Socio-economic inequalities in mortality for Asian people: New Zealand Census-Mortality Study, 1996–2004
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This study examines the association of socio-economic factors with mortality for the Asian population, and compares with those of the European/Other group. Conversely, it examines differences in mortality rates between the European/Other and Asian groups by levels of these socio-economic factors. Asian and European/Other 25–74 year olds on census night 1996 and 2001 were followed up for 3 years by record linkage with mortality data. Socio-economic position was measured using household income, highest educational qualification and a measure of neighbourhood deprivation. Poisson regression modelling was used to estimate the effect socio-economic variables and ethnicity on mortality rates. Asians with no qualifications had mortality rates 72% higher than those Asians with post-school qualifications whereas the corresponding figure for European/Others was 29%. Asian people living in areas of high deprivation had mortality rates 56% higher than those living in areas of low deprivation, with a similar result for the European/Other group. However, while there was no income-mortality gradient among Asian people, there was a significant effect of household income for the European/Other group where mortality rates decreased by 6% for each unit increase in income decile. Consequently, the protective effect on mortality from being Asian compared to European/Other) is more marked at higher levels of education or lower levels of income. Education is an important determinant of mortality among Asian people, but not income, perhaps reflecting the importance of education as a predictor of health status following migration, and sacrifices in income that migrants are prepared to make.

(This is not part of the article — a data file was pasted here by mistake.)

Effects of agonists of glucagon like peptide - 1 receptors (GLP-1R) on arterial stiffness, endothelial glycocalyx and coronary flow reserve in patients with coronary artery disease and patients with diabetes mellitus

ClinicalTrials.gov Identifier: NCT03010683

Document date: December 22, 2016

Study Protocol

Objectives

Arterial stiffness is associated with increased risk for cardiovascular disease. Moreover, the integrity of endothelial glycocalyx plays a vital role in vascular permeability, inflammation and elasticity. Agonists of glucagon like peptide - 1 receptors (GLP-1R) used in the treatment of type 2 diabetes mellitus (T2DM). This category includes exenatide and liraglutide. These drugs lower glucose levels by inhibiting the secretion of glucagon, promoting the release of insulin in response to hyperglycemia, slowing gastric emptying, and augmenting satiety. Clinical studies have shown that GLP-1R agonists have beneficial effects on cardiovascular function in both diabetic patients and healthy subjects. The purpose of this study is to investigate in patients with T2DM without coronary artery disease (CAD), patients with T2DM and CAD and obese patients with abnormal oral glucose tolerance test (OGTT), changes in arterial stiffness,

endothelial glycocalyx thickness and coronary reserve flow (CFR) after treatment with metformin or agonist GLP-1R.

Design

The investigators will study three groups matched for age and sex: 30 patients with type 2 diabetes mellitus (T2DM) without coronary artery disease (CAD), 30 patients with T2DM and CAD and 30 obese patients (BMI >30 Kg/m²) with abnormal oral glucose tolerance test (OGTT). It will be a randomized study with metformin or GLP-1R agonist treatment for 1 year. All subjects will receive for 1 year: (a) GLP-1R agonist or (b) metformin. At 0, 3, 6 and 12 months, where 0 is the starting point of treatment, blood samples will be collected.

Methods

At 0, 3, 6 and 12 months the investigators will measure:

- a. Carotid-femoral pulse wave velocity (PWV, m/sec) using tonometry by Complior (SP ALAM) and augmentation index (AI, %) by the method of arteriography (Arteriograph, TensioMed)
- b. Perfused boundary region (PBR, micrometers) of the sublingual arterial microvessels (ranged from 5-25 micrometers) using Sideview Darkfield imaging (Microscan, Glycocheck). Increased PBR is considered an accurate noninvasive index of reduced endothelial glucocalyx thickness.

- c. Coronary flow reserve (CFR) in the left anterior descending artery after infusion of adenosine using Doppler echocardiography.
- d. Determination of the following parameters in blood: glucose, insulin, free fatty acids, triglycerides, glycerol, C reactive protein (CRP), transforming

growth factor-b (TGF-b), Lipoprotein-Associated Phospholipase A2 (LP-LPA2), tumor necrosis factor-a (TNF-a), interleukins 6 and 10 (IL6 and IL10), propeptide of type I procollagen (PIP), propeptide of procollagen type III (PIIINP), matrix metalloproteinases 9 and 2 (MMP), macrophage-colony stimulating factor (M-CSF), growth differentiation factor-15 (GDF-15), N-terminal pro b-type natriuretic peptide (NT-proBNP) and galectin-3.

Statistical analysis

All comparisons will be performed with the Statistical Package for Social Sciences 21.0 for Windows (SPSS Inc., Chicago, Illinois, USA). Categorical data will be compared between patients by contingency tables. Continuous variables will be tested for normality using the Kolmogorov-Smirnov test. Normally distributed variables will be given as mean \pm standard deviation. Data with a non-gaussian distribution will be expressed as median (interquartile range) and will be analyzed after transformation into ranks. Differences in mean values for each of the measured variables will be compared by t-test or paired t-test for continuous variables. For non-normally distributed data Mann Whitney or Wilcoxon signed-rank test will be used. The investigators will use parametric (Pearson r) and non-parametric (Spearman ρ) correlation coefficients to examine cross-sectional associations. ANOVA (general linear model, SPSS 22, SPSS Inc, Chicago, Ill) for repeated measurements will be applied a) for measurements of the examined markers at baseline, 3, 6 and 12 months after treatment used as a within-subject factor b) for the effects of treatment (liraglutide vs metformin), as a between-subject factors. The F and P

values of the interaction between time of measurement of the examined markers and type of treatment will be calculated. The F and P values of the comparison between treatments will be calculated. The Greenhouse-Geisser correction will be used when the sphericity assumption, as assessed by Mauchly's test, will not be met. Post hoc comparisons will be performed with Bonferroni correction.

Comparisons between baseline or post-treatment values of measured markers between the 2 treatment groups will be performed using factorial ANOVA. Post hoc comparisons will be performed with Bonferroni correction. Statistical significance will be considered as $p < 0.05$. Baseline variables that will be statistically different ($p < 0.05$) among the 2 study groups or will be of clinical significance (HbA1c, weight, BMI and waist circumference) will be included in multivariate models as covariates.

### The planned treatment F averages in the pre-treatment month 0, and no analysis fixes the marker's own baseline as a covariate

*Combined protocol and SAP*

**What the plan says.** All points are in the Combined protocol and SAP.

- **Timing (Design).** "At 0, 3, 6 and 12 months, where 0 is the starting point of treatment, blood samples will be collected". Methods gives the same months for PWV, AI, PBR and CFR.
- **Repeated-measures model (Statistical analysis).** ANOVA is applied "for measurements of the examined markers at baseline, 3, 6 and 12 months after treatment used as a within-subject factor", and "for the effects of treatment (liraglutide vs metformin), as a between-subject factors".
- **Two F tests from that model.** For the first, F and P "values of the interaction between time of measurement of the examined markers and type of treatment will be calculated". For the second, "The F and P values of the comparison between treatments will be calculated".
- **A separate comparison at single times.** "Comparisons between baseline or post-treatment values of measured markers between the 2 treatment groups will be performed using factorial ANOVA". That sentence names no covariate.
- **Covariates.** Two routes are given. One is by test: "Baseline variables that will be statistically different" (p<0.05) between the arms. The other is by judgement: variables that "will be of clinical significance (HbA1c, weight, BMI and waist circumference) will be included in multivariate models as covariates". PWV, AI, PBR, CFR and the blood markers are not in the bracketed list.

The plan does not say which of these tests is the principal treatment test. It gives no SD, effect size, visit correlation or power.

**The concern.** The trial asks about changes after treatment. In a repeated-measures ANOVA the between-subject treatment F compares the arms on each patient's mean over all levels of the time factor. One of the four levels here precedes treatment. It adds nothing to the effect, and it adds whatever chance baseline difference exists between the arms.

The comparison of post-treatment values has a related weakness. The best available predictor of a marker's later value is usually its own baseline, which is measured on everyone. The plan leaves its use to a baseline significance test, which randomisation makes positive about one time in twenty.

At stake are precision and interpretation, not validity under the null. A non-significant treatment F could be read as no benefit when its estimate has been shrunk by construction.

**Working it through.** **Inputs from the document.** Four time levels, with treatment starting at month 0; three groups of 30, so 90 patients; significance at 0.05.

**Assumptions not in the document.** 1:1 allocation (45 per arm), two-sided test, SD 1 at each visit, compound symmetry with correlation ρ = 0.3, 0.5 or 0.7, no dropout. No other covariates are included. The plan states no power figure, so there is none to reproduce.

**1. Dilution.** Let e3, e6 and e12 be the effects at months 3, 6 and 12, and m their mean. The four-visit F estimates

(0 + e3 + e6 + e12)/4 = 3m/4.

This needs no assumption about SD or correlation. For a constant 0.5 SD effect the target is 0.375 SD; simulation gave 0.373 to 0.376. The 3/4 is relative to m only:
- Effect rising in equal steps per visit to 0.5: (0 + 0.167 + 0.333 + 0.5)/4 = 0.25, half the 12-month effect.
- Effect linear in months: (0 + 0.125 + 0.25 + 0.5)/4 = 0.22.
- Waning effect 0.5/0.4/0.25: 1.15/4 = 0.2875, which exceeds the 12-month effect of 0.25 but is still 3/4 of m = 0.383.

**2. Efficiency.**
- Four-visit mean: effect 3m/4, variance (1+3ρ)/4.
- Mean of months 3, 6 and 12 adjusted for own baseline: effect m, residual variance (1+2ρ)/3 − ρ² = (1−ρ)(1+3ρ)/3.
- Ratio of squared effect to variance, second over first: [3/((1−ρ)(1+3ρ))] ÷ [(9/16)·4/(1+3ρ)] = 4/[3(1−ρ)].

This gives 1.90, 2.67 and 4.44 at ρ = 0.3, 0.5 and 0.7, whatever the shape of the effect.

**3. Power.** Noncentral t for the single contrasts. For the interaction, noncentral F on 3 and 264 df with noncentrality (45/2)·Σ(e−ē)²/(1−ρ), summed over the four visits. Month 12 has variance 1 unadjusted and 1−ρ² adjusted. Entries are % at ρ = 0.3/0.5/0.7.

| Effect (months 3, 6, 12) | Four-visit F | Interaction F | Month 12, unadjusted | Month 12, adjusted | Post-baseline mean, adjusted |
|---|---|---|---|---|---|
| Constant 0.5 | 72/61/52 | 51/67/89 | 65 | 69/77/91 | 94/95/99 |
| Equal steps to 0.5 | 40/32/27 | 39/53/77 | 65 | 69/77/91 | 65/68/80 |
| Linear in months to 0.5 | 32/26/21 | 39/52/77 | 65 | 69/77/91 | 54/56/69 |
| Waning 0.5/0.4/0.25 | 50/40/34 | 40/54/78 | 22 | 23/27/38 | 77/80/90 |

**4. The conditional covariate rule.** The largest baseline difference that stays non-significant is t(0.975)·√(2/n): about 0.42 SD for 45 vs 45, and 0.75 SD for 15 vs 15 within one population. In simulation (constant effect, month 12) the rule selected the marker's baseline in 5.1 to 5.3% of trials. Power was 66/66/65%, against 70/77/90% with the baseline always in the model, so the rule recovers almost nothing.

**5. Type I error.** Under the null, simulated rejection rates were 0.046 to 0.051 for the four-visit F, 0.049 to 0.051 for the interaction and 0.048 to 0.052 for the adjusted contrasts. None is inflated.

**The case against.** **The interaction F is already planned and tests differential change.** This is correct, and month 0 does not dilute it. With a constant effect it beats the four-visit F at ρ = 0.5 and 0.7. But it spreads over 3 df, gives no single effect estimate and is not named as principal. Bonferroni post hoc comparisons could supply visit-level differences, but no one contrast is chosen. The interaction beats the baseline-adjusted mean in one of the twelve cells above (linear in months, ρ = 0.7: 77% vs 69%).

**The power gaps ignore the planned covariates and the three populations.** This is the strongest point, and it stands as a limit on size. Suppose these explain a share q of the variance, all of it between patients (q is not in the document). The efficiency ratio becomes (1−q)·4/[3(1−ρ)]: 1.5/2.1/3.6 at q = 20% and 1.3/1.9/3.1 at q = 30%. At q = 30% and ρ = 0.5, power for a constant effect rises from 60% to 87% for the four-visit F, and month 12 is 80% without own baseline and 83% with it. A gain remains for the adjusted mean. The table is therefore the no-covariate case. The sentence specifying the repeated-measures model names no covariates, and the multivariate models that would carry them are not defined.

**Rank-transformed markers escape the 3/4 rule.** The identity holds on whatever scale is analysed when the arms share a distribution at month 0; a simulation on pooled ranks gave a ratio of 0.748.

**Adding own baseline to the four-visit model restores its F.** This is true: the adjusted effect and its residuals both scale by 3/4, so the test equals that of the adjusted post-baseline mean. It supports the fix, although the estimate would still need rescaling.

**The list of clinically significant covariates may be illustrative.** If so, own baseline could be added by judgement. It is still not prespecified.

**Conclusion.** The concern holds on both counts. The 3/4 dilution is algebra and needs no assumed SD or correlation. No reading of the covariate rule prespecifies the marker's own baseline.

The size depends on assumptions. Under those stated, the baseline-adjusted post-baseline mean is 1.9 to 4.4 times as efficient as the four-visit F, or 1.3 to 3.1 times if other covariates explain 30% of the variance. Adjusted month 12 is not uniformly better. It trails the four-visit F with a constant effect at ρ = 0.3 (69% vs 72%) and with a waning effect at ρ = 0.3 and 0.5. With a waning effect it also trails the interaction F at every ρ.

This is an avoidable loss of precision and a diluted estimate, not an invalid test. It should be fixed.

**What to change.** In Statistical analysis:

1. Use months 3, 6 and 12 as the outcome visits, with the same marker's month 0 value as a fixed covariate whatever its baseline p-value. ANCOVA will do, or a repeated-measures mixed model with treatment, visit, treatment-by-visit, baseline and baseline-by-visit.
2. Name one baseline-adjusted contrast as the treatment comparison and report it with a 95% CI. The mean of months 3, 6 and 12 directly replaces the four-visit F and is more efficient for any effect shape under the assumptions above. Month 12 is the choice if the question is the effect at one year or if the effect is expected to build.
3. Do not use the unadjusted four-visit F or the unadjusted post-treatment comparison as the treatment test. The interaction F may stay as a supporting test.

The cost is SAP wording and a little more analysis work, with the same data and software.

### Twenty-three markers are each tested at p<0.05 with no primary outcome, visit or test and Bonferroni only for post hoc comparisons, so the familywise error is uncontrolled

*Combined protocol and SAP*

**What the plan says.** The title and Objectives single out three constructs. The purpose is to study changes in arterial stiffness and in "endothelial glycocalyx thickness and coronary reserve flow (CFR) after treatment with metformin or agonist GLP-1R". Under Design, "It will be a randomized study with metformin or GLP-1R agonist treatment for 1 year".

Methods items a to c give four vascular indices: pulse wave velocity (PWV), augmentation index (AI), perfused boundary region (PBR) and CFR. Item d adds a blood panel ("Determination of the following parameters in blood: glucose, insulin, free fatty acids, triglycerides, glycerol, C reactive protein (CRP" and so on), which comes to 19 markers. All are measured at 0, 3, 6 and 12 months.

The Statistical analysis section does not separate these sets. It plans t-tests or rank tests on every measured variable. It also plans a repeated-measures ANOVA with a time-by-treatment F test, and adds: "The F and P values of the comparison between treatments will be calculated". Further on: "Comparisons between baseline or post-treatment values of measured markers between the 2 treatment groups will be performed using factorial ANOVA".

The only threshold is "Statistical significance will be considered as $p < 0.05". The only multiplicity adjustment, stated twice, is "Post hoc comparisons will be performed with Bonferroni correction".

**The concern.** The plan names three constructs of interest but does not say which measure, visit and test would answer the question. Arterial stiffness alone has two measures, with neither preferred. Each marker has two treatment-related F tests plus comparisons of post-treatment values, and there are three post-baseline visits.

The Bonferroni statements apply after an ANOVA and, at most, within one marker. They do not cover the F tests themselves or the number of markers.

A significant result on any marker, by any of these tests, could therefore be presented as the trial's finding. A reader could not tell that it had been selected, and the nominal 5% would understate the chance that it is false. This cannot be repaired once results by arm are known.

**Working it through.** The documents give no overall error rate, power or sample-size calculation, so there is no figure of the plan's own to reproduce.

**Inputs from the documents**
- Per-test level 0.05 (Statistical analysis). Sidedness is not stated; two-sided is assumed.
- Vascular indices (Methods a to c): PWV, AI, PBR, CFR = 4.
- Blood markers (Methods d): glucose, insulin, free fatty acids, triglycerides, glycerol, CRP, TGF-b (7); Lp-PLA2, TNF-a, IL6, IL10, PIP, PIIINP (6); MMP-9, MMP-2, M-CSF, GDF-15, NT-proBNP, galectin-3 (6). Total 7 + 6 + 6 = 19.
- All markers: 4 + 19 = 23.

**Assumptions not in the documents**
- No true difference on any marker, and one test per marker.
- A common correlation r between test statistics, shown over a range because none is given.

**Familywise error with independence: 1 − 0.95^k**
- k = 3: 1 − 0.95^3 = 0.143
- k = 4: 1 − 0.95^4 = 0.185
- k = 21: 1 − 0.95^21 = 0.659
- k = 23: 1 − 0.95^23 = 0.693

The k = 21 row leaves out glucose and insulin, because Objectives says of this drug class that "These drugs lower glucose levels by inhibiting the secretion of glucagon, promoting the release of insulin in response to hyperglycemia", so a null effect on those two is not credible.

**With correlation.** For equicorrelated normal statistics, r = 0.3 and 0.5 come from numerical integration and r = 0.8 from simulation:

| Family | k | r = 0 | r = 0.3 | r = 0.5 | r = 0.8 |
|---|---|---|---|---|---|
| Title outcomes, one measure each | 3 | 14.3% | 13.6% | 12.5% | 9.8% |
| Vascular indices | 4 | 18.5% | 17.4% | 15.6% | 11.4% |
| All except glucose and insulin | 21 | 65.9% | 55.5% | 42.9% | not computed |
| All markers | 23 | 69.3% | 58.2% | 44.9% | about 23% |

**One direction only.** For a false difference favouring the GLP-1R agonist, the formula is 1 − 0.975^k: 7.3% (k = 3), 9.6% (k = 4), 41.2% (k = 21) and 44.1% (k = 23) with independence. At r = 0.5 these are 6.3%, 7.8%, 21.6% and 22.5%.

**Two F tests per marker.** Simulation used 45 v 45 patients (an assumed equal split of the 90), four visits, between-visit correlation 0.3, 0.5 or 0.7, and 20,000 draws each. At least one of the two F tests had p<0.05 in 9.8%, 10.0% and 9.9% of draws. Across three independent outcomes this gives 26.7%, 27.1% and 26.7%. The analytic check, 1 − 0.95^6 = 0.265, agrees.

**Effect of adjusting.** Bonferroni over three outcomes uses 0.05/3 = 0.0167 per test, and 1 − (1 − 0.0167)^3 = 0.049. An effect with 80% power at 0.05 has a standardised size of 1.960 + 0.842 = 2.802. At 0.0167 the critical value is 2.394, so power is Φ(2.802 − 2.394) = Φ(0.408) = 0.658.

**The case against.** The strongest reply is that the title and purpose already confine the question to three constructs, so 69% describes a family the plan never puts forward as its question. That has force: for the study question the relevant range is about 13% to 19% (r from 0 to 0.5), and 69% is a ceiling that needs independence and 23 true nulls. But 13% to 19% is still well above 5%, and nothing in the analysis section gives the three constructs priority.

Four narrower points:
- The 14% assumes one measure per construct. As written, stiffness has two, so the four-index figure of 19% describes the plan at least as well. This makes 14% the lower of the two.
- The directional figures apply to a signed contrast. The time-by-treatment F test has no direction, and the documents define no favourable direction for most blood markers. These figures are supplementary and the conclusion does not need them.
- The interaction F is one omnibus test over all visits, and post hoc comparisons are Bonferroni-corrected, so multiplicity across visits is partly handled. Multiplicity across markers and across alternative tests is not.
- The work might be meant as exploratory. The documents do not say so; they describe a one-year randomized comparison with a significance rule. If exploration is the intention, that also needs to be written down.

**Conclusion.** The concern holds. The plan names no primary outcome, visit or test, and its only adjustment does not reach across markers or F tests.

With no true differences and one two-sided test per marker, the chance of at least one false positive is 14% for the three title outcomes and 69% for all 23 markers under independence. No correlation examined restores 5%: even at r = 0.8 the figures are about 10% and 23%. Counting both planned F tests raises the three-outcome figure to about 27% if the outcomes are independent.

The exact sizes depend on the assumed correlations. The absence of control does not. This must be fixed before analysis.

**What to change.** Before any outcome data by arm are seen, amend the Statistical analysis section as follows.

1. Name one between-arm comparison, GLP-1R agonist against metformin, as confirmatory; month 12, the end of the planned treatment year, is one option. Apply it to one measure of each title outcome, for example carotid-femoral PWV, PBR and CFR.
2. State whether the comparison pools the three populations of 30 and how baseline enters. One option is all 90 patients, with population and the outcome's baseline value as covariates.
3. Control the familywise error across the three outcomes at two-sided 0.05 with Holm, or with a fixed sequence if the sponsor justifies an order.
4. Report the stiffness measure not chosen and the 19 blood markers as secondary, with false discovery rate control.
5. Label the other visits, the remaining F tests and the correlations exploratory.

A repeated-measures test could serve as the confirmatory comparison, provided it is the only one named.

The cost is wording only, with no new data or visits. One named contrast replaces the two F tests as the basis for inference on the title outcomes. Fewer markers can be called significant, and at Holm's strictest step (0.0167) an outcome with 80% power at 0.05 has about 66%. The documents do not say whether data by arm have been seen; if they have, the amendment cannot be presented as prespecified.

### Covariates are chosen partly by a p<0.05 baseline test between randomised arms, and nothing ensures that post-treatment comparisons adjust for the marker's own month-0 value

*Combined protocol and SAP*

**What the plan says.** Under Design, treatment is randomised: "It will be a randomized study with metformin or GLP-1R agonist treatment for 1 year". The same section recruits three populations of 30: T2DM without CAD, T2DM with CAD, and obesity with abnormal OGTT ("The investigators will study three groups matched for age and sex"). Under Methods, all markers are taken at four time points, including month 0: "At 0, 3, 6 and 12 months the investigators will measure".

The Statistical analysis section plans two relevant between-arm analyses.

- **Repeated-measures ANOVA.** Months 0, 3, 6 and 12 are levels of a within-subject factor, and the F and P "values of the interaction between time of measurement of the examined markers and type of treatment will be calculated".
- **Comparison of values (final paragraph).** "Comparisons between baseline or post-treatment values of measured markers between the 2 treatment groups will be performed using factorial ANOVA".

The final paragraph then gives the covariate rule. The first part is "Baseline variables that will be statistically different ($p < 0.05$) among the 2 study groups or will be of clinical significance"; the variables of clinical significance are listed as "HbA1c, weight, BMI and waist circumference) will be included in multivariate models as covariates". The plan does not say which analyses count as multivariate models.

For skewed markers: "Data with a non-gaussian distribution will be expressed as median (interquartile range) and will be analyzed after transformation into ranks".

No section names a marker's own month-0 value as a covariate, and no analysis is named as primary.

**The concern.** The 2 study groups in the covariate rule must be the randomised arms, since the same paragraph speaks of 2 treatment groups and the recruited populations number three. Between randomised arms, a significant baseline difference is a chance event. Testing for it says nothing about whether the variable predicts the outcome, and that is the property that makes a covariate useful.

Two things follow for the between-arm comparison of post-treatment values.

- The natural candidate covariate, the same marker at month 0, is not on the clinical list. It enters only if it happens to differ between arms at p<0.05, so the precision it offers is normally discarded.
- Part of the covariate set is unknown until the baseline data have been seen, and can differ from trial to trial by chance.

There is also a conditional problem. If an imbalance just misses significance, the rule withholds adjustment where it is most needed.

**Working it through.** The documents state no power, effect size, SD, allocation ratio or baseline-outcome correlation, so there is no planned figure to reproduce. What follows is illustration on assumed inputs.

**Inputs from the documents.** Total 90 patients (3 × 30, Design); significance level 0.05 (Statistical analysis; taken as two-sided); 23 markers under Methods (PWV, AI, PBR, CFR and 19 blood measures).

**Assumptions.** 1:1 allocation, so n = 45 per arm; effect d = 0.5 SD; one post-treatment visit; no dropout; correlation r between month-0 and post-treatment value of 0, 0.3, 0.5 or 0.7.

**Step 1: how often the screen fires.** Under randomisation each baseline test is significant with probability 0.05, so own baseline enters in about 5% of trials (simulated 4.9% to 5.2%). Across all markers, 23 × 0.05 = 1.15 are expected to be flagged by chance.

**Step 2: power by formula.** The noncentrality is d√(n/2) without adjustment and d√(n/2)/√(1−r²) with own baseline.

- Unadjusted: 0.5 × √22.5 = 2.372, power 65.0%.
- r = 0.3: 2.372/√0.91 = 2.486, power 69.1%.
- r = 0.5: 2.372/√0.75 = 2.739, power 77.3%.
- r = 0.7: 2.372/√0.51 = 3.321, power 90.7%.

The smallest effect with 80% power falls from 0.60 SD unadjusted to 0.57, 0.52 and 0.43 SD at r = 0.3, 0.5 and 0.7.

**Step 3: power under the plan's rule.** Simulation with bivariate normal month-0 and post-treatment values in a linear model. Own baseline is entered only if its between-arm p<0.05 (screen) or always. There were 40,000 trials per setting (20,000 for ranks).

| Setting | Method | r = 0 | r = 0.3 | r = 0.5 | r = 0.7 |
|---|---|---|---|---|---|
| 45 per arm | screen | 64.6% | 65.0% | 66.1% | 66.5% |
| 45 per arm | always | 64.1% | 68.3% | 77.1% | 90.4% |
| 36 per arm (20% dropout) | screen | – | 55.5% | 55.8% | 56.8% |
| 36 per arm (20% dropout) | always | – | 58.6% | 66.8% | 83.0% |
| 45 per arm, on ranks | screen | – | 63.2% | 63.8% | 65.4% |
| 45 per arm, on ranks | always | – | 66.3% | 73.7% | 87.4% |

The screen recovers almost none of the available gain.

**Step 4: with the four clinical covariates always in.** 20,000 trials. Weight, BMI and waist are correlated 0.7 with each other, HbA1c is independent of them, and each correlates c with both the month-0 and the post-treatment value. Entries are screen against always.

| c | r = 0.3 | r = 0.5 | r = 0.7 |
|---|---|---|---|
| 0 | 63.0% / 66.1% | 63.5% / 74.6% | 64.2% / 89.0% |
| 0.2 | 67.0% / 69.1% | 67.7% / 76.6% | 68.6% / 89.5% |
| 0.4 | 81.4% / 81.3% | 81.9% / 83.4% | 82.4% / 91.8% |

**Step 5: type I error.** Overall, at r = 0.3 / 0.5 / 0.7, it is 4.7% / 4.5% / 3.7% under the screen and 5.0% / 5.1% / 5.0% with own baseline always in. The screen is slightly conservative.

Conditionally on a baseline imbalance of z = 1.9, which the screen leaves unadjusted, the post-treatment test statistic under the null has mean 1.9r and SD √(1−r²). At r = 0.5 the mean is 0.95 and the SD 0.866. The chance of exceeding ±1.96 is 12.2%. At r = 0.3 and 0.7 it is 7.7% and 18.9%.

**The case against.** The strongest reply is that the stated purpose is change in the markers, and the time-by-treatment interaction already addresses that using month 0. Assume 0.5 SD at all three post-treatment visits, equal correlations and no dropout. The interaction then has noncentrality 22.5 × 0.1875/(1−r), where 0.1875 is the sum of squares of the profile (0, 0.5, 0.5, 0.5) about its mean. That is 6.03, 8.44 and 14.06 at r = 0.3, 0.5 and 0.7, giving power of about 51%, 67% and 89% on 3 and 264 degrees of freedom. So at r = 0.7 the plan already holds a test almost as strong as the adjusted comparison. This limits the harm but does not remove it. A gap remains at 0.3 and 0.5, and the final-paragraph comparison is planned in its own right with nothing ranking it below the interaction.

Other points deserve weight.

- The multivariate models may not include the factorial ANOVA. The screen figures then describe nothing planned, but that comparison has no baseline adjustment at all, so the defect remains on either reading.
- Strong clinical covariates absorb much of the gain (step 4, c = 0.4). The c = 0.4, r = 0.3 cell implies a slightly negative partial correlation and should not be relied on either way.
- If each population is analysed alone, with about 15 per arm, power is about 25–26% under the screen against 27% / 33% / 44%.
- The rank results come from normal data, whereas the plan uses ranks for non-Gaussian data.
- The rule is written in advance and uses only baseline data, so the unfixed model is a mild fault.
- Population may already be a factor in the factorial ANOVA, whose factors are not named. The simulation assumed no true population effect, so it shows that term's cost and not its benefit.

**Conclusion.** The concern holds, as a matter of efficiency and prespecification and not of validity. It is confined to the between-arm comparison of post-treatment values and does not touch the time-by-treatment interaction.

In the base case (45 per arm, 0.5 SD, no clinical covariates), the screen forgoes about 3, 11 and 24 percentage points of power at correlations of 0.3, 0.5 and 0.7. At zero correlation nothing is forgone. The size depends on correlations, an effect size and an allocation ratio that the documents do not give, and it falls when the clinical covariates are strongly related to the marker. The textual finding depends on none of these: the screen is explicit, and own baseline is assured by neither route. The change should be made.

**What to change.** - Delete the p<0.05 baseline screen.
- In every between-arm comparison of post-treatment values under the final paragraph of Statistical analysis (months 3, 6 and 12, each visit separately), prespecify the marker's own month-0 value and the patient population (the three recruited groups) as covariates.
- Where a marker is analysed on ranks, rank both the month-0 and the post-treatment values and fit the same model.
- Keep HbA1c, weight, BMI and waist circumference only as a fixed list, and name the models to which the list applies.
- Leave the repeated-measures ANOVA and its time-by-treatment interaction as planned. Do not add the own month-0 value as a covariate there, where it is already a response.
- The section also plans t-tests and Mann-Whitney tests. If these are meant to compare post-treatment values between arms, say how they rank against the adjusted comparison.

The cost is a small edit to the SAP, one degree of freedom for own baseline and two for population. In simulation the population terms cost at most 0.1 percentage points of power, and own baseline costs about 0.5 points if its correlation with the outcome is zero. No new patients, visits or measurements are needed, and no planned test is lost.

KeywordsEthnicity Asian Socioeconomic status Mortality New Zealand
The New Zealand Census-Mortality Study (NZCMS) was initially funded by the Health Research Council of New Zealand, and is now funded by the Ministry of Health as a joint project between the University of Otago and the Ministry of Health. The New Zealand Population Health Charitable Trust provided the first author with financial assistance as a public health medicine registrar. Access to the data used in this study was provided by Statistics New Zealand under conditions designed to give effect to the security and confidentiality provisions of the Statistics Act 1975. The results presented in this study are the work of the author, not Statistics New Zealand. We are thankful to June Atkinson for undertaking many of the analyses in the Data Laboratory of Statistics New Zealand.
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